The aubergine - one of Sicily's favourite ingredients


If there’s one vegetable that you are bound to see a lot of whilst in Sicily it is the aubergine (eggplant). Originally introduced into Sicily by the Arabs, aubergines are to be found in numerous different forms in local specialities, most famously as an essential part of caponata and pasta alla Norma. It also has an interesting etymological background that dates back to the times of Ferdinand and Isabella, King and Queen of Castille and Aragon.

At the time of their reign, Sicily was part of the Spanish kingdom and, as in all Spanish territories, in 1492 Jews were being forced to leave. Sicilian Jews left their homes and many headed for Rome, taking with them their beloved aubergines. The Romans, meanwhile, greatly suspicious of this new black/violet vegetable, named it mela insana – apple of insanity. The name stuck and aubergine in Italian is now “melanzana”.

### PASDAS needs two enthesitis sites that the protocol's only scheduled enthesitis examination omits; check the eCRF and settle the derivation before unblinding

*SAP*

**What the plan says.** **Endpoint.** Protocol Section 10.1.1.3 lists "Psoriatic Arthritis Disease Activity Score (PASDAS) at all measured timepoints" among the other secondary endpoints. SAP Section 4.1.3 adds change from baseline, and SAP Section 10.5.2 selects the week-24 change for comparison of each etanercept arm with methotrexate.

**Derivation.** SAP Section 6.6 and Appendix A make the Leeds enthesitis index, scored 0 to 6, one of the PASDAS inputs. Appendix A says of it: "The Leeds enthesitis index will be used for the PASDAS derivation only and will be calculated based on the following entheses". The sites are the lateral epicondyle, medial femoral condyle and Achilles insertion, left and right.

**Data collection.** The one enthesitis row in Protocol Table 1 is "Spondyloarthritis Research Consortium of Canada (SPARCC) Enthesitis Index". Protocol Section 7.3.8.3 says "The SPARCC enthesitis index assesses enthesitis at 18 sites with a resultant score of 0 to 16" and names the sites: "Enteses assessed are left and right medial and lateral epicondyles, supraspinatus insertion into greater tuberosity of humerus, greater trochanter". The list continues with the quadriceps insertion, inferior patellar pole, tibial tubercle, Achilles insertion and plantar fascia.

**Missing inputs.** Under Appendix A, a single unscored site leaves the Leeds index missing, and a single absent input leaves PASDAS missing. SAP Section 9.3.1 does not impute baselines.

One of Sicily’s many gastronomic signature tunes is Parmigiana, a dish made from aubergine, tomatoes, basil and grated parmesan cheese. The name comes from a type of aubergine grown in the area, Parmicciana, and it is a wonderful dish for the summer when served cold, but equally tasty in the winter when baked in the oven.

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